Playstation VR: 2021 charts show what Sony desperately needs to change
Sony releases the Playstation VR top downloads for 2021 - and we're in for a big surprise at the top. Are we?
What would Playstation VR - and the VR gaming world in general - be without Beat Saber, Job Simulator, and Superhot VR? Across all platforms, probably significantly smaller.
This is especially true for Playstation VR: Last year, too, the three VR methuselahs were at the top of the download charts in the Playstation Store. Beat Saber also took this top spot in previous years - in the US and in Europe.
Download Hits from 2016: The PSVR Ecosystem is Dead
The fact that the PSVR charts in 2021 are dominated by almost retro VR games makes me happy for the respective studios, of course, and speaks for the quality of the titles. It's not for nothing that they are also long-running hits on all other VR platforms.
Sure, the VR game market is still tiny. However, the dominance of the three titles is particularly obvious with Sony's Playstation VR. They were already at the top of Sony's PSVR charts at the beginning of 2020, as well as in 2019.
No wonder, what else are PSVR players going to buy? Sony has failed to deliver great VR games for Playstation VR in recent years. Timid attempts like Iron Man VR or Blood & Truth failed qualitatively, partly also due to the outdated hardware, and were ultimately only the often cited drop in the bucket.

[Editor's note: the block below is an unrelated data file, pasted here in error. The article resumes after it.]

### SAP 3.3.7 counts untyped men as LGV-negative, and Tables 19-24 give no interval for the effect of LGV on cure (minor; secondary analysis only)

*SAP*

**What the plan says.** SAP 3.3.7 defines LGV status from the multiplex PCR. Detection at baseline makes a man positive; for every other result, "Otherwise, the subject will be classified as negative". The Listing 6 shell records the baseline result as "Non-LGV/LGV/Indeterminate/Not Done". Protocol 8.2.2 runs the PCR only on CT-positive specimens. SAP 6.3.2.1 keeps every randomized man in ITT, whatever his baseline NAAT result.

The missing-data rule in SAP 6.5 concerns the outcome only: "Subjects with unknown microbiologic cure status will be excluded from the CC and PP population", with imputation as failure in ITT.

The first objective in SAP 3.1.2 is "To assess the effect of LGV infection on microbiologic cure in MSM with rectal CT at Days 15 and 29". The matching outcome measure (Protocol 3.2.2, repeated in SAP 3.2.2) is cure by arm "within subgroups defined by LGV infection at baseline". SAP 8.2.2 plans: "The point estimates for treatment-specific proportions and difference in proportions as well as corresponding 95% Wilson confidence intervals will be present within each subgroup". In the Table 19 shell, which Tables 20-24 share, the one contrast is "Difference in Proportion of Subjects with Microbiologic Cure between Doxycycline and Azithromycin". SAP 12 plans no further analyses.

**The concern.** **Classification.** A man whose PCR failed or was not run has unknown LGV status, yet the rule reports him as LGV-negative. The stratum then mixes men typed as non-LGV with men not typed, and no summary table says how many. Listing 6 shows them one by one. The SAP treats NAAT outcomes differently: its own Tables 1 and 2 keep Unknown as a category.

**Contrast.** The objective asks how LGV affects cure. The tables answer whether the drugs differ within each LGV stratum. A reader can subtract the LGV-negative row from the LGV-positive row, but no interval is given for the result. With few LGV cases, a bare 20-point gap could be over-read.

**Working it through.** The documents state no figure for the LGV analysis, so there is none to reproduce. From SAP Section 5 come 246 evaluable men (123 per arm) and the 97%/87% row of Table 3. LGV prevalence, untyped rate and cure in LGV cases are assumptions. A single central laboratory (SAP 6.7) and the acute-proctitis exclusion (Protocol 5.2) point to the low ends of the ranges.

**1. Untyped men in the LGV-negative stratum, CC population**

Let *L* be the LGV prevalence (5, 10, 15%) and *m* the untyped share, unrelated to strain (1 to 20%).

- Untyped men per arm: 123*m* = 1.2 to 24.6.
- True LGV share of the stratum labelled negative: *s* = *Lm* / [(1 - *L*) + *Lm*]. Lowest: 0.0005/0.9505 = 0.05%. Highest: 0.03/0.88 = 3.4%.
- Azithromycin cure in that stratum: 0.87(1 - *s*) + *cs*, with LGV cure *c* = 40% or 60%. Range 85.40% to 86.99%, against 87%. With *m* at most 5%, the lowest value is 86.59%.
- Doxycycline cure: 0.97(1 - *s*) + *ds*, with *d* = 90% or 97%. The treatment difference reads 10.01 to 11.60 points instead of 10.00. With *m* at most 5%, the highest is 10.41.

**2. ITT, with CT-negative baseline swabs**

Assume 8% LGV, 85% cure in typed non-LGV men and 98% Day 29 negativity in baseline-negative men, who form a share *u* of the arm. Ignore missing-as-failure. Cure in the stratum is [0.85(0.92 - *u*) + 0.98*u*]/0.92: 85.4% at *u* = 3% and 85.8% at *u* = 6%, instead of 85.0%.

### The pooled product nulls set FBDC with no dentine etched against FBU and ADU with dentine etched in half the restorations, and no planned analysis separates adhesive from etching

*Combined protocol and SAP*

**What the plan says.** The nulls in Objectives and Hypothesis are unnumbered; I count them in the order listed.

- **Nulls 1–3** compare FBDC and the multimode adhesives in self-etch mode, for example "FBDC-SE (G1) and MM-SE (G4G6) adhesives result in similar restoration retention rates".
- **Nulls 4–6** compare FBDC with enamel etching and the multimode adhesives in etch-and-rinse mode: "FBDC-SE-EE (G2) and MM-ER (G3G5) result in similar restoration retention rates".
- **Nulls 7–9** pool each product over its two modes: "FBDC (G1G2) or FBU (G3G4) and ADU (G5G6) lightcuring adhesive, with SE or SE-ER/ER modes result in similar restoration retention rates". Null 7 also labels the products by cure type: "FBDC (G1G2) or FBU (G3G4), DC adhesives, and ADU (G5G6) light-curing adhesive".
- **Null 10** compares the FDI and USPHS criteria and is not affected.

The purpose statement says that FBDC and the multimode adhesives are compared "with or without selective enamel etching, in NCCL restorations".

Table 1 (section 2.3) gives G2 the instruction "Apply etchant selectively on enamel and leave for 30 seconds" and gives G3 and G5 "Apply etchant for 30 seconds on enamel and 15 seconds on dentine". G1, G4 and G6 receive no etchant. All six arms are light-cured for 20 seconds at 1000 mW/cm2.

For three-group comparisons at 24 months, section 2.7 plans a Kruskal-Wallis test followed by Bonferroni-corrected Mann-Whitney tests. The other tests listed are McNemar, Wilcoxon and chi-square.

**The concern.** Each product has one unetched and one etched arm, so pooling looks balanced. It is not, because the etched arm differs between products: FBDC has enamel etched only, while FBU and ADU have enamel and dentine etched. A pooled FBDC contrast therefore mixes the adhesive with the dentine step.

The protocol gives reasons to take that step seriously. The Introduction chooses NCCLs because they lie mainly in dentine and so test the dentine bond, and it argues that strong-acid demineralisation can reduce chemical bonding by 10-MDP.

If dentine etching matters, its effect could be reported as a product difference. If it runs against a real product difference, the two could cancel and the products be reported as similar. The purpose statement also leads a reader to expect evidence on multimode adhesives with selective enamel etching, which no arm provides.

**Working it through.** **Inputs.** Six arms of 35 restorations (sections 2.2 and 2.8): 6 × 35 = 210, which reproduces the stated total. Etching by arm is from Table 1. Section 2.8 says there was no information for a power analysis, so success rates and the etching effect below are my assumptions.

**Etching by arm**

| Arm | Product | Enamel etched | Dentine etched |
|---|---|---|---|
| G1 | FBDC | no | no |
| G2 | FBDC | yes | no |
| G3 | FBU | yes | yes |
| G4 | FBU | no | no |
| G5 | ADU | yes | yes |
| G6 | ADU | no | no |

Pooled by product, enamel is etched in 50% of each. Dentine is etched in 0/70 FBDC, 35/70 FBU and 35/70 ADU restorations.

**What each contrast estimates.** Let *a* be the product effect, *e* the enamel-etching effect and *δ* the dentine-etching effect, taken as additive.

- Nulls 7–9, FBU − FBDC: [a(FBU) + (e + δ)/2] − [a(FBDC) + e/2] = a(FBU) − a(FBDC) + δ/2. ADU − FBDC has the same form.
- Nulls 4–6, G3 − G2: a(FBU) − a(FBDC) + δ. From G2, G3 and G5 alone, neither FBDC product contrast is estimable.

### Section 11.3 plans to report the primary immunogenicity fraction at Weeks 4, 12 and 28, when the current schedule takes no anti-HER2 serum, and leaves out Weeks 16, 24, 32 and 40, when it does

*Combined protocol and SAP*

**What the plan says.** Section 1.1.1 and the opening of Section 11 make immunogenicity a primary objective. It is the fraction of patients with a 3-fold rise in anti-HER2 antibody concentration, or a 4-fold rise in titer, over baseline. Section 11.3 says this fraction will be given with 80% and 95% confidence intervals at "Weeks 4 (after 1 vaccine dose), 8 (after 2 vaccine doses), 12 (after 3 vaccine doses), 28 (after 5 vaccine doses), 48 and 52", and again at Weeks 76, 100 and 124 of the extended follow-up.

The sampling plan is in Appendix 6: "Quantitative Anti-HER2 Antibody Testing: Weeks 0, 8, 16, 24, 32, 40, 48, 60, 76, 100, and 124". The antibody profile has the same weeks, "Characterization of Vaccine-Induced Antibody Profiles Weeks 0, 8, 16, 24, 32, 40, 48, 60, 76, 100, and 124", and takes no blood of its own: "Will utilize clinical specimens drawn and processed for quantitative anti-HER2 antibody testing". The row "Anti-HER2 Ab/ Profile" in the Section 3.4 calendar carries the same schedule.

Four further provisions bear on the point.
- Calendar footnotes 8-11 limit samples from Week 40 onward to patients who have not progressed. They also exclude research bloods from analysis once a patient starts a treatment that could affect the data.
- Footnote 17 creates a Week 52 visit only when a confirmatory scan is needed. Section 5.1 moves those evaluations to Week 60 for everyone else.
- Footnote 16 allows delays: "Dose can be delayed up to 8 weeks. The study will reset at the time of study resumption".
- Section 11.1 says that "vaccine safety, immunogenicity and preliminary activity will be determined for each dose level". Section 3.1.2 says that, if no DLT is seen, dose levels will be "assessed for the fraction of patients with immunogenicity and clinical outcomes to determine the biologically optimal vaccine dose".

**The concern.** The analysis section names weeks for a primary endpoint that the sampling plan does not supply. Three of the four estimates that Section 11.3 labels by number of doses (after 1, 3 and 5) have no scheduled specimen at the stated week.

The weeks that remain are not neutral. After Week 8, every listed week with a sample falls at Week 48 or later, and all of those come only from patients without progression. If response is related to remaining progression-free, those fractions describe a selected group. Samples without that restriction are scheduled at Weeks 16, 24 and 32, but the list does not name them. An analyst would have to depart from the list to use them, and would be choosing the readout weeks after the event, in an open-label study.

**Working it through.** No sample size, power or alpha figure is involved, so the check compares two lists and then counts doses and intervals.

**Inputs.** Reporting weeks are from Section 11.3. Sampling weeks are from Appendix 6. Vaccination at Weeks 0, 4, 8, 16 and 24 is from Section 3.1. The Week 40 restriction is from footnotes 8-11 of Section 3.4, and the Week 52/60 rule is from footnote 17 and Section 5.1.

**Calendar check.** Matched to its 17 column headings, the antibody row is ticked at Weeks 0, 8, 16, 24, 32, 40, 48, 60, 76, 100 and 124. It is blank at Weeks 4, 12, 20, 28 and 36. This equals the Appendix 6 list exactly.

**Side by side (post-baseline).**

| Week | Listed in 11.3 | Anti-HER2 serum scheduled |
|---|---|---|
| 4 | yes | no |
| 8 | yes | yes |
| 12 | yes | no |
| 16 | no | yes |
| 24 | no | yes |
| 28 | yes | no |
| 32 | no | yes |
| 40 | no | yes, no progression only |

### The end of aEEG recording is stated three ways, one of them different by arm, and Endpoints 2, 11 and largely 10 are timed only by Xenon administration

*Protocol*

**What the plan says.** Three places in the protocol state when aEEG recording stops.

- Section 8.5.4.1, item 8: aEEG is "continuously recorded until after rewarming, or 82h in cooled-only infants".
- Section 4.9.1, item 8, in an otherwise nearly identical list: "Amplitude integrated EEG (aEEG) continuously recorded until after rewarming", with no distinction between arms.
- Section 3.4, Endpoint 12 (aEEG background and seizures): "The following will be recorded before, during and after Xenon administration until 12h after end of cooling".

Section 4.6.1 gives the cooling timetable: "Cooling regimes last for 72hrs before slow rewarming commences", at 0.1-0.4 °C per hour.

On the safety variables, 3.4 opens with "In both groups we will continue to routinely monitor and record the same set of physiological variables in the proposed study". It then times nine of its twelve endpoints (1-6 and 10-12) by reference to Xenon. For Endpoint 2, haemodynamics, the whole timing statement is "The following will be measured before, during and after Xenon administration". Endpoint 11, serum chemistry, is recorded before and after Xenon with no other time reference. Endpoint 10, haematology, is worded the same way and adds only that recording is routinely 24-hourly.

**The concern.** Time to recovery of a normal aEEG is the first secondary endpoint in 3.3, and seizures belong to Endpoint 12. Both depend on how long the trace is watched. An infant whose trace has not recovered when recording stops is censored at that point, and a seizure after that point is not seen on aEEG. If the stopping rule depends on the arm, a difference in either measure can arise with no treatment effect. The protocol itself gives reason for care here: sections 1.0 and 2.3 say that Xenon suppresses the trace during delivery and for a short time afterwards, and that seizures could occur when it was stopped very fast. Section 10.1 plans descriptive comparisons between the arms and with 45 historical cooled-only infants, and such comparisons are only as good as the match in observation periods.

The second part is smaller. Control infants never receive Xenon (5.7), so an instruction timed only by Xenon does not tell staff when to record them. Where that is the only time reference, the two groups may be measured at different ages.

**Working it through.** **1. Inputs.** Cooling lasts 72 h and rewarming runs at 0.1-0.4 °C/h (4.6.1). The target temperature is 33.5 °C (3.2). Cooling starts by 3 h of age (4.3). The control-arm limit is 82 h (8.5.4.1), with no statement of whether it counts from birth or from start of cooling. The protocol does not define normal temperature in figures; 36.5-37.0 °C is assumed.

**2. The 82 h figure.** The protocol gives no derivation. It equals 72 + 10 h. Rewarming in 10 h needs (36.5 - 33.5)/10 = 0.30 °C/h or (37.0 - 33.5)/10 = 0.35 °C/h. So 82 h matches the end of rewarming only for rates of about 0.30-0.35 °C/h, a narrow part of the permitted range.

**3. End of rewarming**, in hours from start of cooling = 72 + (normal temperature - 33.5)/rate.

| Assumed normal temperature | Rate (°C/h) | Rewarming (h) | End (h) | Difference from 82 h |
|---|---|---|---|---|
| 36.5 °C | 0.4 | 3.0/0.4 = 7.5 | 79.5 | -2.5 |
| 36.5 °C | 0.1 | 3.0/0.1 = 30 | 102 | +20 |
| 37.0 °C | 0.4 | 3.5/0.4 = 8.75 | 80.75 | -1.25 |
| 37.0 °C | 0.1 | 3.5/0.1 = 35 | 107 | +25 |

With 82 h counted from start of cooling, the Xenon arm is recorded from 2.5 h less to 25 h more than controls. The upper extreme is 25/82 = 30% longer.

Where would PSVR be without the strong start with Resident Evil 7 and the Beat Saber hype? Probably not at more than five million units sold. Sony has not yet managed to convince Playstation gamers of VR eventually.
Did Sony save the munition for Playstation VR 2 early on?
Granted, for the past two years, it didn't look like Sony was seriously considering VR as a major part of its gaming future. Perhaps the Playstation company has long since realized that the old Playstation VR is no longer an attractive offer for gamers - not even at junk prices - at the latest with the release of the first Oculus Quest and the strong technical progress in PC VR. Investments in exclusive PSVR games would hardly have had a chance for a good return.
We can only hope that Sony sees this stumble into the VR future as an experimental prelude to a Playstation VR 2 with strong hardware and a sustainable software strategy. The fact that Playstation games could be developed hybrid for 2D and VR in the future at least gives hope for more big names and a steady supply of games.
Sony has a mammoth task ahead of it: The company has to win back the trust of the many millions of PSVR players who bought the VR glasses not only for Beat Saber, Job Simulator, or Superhot. Meanwhile, they have probably put PSVR away in the closet in disappointment.
Sony has to reignite the euphoria around VR, as it once did in 2016, and show from the beginning with PSVR 2 that virtual reality is more than a three-game accessory. We could get a glimpse of whether that will be successful in February - that's when Sony could finally fully unveil PSVR 2.
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